There are unlimited planting combinations for alley cropping systems. Common examples in the Midwest include wheat, corn, soybean or hay planted in between rows of black walnut or hybrid poplars. Non-commodity or value-added crops may be incorporated for extra income, including sunflowers or medicinal herbs planted in rows of nut or fruit trees alternated with nursery stock trees or hazelnuts.


Alley cropping can be used for other purposes such as short-rotation woody crops of fast growing woody species that are combined with forage or row crops to produce biomass for energy and fodder. Plantings to enhance wildlife and pollinator habitat also can be designed using appropriate species.


Innovative landowners have developed a wide variety of other alley cropping designs and crop mixtures. For example, various combinations of chestnuts, hazelnuts, decorative willows and ornamental foliage plants to produce greenery have been grown for farmers’ markets and other niche markets.


There are several benefits of alley cropping including:

  • Diversification of income: Landowners who diversify by growing more than one type of crop are in a better position to tolerate market fluctuations or crop failures. Since timber, nut, or fruit-bearing trees may take a number of years to mature, the space between rows can be used to grow other crops that require more sun during the early stages of tree establishment. In addition, the alleyway crops and trees mature at the different times, which provides periodic income during the year, rather than relying on a single harvest period.
  • Improved soil health: Alley cropping is a good option for areas prone to erosion or in a degraded shape, especially when tree or shrub rows are planted along contours. Woody roots in alley cropping systems help reduce soil erosion, increase water infiltration, add organic carbon to the soil, recycle and add nutrients to the soil, and improve nutrient retention.
  • Improved crop health: Tree and shrub canopies in an alley cropping system protect the inter-crop against wind damage and insect pests, moderate air and soil temperature extremes, and reduce moisture loss from the soil. Reducing wind effects also aids in pollination activities by beneficial insects thus increasing yields of some crops.
  • Improved water quality: The tree roots in alley cropping systems minimize nitrogen leaching hence improving water quality. Nitrogen leached beyond the cropping root zone is often captured by the deeper tree root systems.


Before beginning an alley cropping system, a landowner must take into account a few key establishment and design considerations. These include 1) the amount of rainfall, 2) the compatibility of trees and shrubs with crops to make sure competition for water, nutrients, and light is minimized, 3) the spacing between and within rows, 4) the sun’s direction, and 5) any maintenance requirements and available equipment.


Alley cropping systems can be designed and established depending on the landowner objectives. There are several ways of establishing alley cropping systems:

  • Convert existing orchard into an alley cropping system by integrating agronomic or forage crops. Thinning of the orchard may be employed to allow for the establishment of alley cropping systems.
  • Cultivate forage crops between rows of trees or shrubs which can be used for cattle and livestock.
  • Alternate perennial crops such as medicinal plants or Christmas trees within tall field crops such as corn.
  • Consult your local forester, agronomist, or Soil and Water Conservation District for assistance in identifying suitable tree-crop combinations.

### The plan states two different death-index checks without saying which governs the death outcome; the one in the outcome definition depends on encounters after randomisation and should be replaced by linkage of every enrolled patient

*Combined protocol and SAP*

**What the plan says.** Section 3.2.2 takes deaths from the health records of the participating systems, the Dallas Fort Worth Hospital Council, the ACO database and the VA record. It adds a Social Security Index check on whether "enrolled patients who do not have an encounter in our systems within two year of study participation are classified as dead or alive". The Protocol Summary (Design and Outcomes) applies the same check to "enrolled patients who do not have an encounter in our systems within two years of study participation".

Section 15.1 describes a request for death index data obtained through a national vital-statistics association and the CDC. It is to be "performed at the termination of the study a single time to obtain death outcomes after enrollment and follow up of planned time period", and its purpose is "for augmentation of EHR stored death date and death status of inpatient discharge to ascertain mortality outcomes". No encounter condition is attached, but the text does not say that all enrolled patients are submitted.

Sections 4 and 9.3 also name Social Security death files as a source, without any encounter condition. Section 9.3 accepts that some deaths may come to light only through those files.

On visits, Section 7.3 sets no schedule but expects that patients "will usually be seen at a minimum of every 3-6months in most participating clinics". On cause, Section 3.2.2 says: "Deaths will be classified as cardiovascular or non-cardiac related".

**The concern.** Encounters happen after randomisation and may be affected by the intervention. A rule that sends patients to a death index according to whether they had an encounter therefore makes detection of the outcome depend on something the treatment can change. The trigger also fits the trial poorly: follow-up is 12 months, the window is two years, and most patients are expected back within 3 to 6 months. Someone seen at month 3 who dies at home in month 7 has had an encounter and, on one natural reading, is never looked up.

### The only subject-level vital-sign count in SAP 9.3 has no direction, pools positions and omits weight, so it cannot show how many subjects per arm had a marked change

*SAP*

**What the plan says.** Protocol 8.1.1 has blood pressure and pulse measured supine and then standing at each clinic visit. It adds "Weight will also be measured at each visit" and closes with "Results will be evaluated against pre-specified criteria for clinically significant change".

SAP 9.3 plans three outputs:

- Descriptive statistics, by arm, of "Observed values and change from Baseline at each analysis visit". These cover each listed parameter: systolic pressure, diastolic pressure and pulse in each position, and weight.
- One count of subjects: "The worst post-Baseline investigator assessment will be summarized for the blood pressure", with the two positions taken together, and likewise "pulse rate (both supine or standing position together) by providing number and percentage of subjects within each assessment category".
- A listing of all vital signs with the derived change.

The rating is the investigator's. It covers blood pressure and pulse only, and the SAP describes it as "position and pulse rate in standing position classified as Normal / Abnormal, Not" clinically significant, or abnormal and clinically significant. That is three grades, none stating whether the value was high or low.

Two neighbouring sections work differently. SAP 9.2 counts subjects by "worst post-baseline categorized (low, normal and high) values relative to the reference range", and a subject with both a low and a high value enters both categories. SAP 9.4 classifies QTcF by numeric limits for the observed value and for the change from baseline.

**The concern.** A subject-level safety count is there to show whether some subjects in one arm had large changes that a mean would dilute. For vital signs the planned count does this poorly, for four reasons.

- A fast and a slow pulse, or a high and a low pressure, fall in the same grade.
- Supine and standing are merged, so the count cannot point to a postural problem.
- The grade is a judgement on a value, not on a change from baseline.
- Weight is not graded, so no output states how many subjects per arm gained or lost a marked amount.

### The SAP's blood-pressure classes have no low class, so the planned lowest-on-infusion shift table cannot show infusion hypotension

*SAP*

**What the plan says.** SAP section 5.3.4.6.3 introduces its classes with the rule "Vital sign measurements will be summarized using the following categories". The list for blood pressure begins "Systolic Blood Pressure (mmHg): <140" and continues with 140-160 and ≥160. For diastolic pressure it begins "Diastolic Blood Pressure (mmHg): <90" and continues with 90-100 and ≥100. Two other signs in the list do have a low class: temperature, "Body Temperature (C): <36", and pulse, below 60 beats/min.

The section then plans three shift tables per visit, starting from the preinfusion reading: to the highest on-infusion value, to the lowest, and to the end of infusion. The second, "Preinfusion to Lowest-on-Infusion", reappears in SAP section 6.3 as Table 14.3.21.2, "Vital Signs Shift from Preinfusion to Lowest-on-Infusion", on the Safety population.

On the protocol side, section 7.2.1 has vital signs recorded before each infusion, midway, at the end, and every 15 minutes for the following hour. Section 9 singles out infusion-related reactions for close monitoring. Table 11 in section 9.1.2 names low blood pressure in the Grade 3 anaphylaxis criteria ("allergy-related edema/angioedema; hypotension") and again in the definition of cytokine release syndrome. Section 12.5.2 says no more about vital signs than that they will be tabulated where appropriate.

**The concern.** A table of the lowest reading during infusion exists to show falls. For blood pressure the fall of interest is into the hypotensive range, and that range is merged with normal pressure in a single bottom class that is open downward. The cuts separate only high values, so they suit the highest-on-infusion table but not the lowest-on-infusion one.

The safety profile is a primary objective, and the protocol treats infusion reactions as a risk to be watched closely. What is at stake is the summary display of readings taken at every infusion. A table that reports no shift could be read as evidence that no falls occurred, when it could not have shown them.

Riparian Forest Buffers

Riparian forest buffers are strips or multiple-row plantings of trees, shrubs, grasses and forbs along rivers, streams, lakes and wetlands. They are planted along water bodies to prevent pollutants from agricultural runoff to enter the water. This practice can be designed not only to enhance wildlife habitat but to produce income while accomplishing conservation goals.


Riparian buffers are best suited for landscapes that were originally forested or wooded, as opposed to prairie landscapes. The width, layout and plant composition of forested riparian buffers vary depending on floodplain characteristics, landowner goals, and conservation program requirements.


There are several environmental benefits of riparian forest buffers, including:

  • Protection of water quality by reducing the amount of sediment, excess nutrients, pesticides and other pollutants entering streams, ditches, lakes, wetlands and other surface water.
  • Reduction of excess nutrients and other chemicals in shallow groundwater flows.
  • Slowing of flood waters and reduction of stream water volume.
  • Stabilization of stream banks and shorelines through root absorption.
  • Provides shade, shelter, and food for fish and other aquatic species. Shade is especially important for cold-water species.
  • Provides habitat and travel corridors for diverse plants and animals especially birds, reptiles and others that require water with adjacent woods.


In addition to their environmental benefits, there are many practical benefits of riparian forest buffers, including:

  • Provides woodland recreational opportunities such as fishing, hunting, birding, hiking, and camping.
  • Provides opportunities for additional income from timber, firewood, and specialty woodland products such as nuts, berries, mushrooms, medicinal plants and decorative floral materials (e.g., flowers, boughs, stems, and vines).
  • Creates a highly visible sign of good stewardship, especially along recreational streams.
  • Straightens irregular fields, keeps farm machinery away from steep banks, and avoids the need to plant end-rows where crop yields are often lower due to soil compaction.
  • Provides a barrier against nearby dust, odor, noise or light pollution.
  • Adds scenic beauty and may increase property values.
  • Provides habitat for important pollinator species that many crops rely on.